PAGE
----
Grega's murder conviction vacated, new trial ordered
By Alan J. Keays
and Patrick McArdle
STAFF WRITERS | August 22,2012
Len Emery Photo
John Grega, convicted in 1995 of killing his wife while on vacation in Vermont, hugs his mother, Marion Grega, outside the Springfield prison after his release Wednesday.
SPRINGFIELD — John Grega walked out of the Springfield prison Wednesday, carrying two bags filled with belongings he accumulated in his nearly two decades behind bars and wearing a broad smile.
“I'm like in shock, total shock,” Grega said as he hugged the handful of family and friends gathered in the prison's parking lot to greet the first person in Vermont sentenced to life in prison without the possibility of parole.
A judge this week vacated the conviction of Grega, who was found guilty of the 1994 murder of his wife, and ordered a new trial after DNA evidence that came to light last month cast doubt on Grega's guilt.
“I always said I would walk out,” a tearful Grega told his family and friends outside the prison.
“You're out,” one of them replied as another handed him two cigars.
His friends and family spent the morning and early afternoon Wednesday on the road, driving to Springfield from their homes in Long Island, N.Y.
A day earlier they learned Grega would be freed after posting $75,000 bail. They arrived in one vehicle at the prison's parking lot in the late afternoon and waited roughly a hour before they got their first look at Grega. He walked out of the jail and into the bright sunshine and was greeted with a kiss from his mother, Marion Grega.
“You're so skinny,” one family member told him.
“I'll fatten him up,” Grega's mother replied, after pledging earlier in the day to cook some of her son's favorite meals in the week ahead, including stuffed cabbage.
In addition to his family and friends, Grega shared hugs with his legal team: Ian Carleton, a Burlington attorney who has represented Grega since 2004, and Gretchen Bennett, executive director of the New England Innocence Project.
Bennett consulted with Grega's attorneys as they went through the process of having the DNA tested and built the innocence claim that led to the judge's order earlier this week.
Grega declined to answer questions from reporters on the advice of his attorneys.
In an order dated Tuesday, Judge John Wesley of Windham County civil court agreed to a request from both prosecution and defense attorneys to grant Grega a new trial in the case that has drawn attention to DNA evidence and Vermont's legal system.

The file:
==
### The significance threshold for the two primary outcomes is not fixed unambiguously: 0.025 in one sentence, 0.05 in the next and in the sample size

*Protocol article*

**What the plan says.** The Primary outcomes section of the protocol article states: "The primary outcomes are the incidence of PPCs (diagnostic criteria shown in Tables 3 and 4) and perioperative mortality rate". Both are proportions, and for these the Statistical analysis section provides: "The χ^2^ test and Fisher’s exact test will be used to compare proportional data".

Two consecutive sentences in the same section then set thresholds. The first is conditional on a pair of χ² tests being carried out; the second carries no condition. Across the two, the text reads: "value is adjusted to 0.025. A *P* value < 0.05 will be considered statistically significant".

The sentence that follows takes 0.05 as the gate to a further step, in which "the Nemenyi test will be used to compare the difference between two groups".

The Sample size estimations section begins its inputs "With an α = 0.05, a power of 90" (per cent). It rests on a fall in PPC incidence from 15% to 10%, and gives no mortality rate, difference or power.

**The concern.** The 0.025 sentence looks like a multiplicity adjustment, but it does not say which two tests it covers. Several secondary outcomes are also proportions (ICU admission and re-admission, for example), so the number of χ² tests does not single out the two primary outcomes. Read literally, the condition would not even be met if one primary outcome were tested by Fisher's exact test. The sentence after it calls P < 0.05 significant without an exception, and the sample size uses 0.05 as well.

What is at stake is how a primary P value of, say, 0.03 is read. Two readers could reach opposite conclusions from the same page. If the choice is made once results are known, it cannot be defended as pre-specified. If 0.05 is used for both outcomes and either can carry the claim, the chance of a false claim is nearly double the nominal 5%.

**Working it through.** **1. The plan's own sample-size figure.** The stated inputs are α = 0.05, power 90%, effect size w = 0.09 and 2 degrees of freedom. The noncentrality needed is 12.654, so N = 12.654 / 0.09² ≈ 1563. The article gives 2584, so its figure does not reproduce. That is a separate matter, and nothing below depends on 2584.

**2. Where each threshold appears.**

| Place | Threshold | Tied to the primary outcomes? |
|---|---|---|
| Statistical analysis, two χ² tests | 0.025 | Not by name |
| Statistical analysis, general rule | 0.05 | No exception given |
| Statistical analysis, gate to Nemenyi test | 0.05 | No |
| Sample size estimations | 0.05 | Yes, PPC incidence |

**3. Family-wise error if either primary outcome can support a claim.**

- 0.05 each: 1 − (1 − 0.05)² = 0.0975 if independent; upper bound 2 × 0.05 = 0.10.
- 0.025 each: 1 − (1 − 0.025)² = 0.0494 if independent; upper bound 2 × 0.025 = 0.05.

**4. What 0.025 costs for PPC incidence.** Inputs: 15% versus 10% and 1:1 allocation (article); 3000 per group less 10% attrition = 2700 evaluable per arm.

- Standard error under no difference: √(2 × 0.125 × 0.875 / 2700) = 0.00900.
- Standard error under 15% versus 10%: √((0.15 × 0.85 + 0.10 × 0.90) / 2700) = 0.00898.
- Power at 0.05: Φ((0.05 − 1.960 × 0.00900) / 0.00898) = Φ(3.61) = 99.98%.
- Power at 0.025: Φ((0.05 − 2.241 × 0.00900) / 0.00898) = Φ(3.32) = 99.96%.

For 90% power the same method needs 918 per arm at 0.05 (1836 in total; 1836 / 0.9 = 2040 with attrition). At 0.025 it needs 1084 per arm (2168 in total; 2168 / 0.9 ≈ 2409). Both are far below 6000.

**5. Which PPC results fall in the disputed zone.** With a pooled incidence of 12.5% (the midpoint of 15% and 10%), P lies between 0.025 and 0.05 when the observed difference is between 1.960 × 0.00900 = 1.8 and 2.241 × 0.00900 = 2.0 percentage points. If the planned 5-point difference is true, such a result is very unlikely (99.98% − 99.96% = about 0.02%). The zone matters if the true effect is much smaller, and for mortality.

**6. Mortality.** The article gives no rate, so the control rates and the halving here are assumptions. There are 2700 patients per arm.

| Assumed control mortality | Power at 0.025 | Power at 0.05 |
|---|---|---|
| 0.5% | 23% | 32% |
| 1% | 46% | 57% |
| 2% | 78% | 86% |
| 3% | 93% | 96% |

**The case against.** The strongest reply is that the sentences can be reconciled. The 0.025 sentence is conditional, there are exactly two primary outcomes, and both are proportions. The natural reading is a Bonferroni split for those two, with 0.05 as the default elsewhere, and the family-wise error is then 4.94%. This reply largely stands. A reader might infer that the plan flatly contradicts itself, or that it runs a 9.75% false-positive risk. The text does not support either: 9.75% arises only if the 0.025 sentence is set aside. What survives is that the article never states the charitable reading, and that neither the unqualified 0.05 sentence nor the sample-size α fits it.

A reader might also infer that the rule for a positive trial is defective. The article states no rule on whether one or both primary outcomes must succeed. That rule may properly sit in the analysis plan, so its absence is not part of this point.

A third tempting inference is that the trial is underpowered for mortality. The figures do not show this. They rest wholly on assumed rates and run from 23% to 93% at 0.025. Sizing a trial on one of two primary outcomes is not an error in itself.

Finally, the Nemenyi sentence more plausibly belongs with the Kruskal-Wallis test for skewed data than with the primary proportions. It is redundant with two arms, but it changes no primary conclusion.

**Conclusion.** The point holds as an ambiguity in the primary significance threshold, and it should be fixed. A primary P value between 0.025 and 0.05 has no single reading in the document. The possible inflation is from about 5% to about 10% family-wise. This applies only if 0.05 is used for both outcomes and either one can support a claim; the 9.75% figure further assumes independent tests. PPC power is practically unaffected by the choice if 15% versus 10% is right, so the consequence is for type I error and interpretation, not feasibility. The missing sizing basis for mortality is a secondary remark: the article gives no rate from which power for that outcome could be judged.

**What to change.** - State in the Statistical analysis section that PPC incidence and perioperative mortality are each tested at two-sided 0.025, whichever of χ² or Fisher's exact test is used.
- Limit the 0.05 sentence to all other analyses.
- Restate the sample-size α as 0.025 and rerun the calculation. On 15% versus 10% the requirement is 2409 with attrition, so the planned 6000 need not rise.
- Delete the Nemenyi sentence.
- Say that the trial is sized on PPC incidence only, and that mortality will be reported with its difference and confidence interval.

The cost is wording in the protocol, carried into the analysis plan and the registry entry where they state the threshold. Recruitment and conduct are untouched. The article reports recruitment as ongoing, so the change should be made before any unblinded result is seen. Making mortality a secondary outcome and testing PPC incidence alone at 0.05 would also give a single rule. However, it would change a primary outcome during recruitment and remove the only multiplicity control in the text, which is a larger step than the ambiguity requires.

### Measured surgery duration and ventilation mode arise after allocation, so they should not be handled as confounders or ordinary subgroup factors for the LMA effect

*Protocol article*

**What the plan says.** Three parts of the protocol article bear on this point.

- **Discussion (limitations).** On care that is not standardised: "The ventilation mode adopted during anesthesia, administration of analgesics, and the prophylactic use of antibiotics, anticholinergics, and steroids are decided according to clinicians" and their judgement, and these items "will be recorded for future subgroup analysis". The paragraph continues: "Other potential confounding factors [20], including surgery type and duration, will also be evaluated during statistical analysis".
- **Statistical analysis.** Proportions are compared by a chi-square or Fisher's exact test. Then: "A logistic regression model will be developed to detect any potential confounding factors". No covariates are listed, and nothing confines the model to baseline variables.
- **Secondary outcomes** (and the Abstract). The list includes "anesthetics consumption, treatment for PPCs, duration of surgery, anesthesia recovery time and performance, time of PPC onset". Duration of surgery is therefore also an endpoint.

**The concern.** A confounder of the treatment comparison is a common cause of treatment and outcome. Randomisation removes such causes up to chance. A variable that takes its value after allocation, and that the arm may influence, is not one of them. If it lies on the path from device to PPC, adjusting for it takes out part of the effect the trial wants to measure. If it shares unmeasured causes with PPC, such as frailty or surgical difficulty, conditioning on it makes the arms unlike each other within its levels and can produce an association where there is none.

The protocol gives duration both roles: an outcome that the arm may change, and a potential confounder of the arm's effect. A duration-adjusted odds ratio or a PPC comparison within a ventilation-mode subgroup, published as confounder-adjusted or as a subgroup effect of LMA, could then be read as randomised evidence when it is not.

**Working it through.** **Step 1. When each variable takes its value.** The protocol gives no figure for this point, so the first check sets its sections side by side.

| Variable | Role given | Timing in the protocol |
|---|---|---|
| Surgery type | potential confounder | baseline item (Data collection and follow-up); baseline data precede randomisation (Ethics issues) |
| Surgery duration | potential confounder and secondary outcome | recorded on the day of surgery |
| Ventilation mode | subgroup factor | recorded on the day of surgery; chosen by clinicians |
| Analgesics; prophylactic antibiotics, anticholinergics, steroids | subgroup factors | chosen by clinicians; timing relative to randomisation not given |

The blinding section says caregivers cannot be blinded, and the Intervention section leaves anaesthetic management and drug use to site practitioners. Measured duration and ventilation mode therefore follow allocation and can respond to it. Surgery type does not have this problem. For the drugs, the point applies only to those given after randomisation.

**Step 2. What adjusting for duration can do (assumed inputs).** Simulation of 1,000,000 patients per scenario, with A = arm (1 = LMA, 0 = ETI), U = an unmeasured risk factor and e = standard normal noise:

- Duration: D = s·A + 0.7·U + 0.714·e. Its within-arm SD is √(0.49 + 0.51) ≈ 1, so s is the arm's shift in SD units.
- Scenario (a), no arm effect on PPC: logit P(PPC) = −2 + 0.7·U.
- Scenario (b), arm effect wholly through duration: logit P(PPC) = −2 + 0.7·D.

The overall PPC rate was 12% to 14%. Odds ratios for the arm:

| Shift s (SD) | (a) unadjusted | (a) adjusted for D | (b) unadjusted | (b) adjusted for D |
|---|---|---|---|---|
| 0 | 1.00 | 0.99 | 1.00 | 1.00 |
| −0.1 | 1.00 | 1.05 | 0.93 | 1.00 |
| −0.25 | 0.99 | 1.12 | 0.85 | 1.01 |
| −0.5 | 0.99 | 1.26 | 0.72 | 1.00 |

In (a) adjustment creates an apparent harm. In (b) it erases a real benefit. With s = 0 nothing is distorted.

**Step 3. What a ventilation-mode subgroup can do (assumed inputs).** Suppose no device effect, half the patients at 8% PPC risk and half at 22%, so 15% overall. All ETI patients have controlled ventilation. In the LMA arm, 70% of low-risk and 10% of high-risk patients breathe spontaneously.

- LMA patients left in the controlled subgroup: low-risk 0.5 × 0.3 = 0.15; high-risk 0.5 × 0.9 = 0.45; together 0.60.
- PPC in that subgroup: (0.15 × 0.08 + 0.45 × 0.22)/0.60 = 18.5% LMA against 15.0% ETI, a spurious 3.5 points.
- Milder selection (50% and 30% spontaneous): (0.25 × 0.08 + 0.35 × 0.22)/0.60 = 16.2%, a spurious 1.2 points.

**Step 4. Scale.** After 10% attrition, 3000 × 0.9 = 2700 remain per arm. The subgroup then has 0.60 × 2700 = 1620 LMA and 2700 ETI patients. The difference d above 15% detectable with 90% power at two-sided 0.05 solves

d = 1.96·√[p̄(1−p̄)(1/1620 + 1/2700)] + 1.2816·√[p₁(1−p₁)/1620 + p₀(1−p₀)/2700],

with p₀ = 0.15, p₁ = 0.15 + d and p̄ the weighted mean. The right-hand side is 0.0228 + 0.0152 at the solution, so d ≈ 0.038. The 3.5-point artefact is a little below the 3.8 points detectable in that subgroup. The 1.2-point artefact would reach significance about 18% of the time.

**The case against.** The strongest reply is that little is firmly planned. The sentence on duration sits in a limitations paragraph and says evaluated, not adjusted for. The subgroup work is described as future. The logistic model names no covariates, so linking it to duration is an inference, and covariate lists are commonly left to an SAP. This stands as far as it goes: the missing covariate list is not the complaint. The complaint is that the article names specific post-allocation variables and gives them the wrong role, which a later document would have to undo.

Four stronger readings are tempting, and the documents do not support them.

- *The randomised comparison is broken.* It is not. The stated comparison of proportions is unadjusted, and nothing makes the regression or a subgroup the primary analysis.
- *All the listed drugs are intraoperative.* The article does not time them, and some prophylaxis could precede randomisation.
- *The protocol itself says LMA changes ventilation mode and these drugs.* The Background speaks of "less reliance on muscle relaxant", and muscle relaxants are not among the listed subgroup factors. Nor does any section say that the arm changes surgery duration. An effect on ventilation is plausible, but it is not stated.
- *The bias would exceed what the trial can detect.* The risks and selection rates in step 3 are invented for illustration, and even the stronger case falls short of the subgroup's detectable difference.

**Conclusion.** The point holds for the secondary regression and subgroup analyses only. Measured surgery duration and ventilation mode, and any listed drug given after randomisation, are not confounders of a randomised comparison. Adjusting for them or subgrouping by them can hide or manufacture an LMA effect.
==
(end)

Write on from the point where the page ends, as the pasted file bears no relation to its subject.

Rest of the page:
A hearing had been scheduled for Friday to determine whether Grega would be set free and granted a new trial, but it was canceled after Wesley ruled on a
motion filed Monday.
The motion was filed jointly by Tracy Kelly Shriver, the Windham County state's attorney, and Grega's attorney, Carleton.
Both sides stipulated to the request that Grega be released pending a new trial and that certain conditions be set for his release. These include that Grega not be allowed to contact his late wife's family or possess a passport, and that he must live with his mother in Lake Ronkonkoma, N.Y.
The only explanation given in the joint motion is that it was filed “in light of the recently discovered DNA evidence” and that both Grega and the state “agree that this is an appropriate resolution to this proceeding.”
Grega requested that Wesley remain on the case because he had already been involved for two years. The state took no position on the request and Wesley denied it, but pointed out he was already scheduled to preside over Windham County criminal court as of Sept. 4.
The prosecution had filed a motion on July 27 asking the court to uphold Grega's conviction and deny his request for a new trial.
On Wednesday, Shriver said she had made a request for time to complete additional testing but the request was denied.
“I was faced with the hearing. I looked at the evidence,” Shriver said. “My job is to seek justice and under the legal standard, I could not go forward opposing the motion because without more information I could not meet the legal standard required for opposing the motion.”
However, Shriver said the joint motion did not mean she had changed her mind about prosecuting Grega for his wife's killing.
“Absolutely not,” she said. “The state is preparing for a new trial.”
Grega, 50, of Lake Grove, N.Y., has been in prison for 18 years. In 1995, he was convicted of the aggravated sexual assault and murder of his wife, Christine Grega, 31, whose body was found in the bathtub of a West Dover condominium where John and Christine had been vacationing with their 2-year-old son.
For the complete story, see Thursday's edition of the Rutland Herald.